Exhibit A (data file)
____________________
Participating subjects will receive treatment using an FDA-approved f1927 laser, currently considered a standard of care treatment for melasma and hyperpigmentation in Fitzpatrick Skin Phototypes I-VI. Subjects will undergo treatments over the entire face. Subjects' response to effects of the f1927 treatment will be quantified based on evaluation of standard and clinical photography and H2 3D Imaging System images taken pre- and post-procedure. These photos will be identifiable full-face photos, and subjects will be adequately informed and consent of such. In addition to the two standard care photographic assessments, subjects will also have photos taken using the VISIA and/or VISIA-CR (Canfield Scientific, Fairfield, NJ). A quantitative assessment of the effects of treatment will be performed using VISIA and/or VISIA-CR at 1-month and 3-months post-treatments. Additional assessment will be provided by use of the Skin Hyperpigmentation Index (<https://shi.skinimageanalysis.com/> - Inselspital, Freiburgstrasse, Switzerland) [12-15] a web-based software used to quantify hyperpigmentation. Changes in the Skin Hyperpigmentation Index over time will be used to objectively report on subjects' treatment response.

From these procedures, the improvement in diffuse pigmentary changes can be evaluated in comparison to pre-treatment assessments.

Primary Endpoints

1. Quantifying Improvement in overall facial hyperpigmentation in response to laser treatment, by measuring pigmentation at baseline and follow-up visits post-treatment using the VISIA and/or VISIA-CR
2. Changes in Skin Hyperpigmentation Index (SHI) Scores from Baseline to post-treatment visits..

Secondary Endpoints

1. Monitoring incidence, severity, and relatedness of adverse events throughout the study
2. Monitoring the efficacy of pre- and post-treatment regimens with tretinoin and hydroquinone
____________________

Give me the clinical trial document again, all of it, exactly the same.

Participating subjects will receive treatment using an FDA-approved f1927 laser, currently considered a standard of care treatment for melasma and hyperpigmentation in Fitzpatrick Skin Phototypes I-VI. Subjects will undergo treatments over the entire face. Subjects' response to effects of the f1927 treatment will be quantified based on evaluation of standard and clinical photography and H2 3D Imaging System images taken pre- and post-procedure. These photos will be identifiable full-face photos, and subjects will be adequately informed and consent of such. In addition to the two standard care photographic assessments, subjects will also have photos taken using the VISIA and/or VISIA-CR (Canfield Scientific, Fairfield, NJ). A quantitative assessment of the effects of treatment will be performed using VISIA and/or VISIA-CR at 1-month and 3-months post-treatments. Additional assessment will be provided by use of the Skin Hyperpigmentation Index (<https://shi.skinimageanalysis.com/> - Inselspital, Freiburgstrasse, Switzerland) [12-15] a web-based software used to quantify hyperpigmentation. Changes in the Skin Hyperpigmentation Index over time will be used to objectively report on subjects' treatment response.

From these procedures, the improvement in diffuse pigmentary changes can be evaluated in comparison to pre-treatment assessments.

Primary Endpoints

1. Quantifying Improvement in overall facial hyperpigmentation in response to laser treatment, by measuring pigmentation at baseline and follow-up visits post-treatment using the VISIA and/or VISIA-CR
2. Changes in Skin Hyperpigmentation Index (SHI) Scores from Baseline to post-treatment visits..

Secondary Endpoints

1. Monitoring incidence, severity, and relatedness of adverse events throughout the study
2. Monitoring the efficacy of pre- and post-treatment regimens with tretinoin and hydroquinone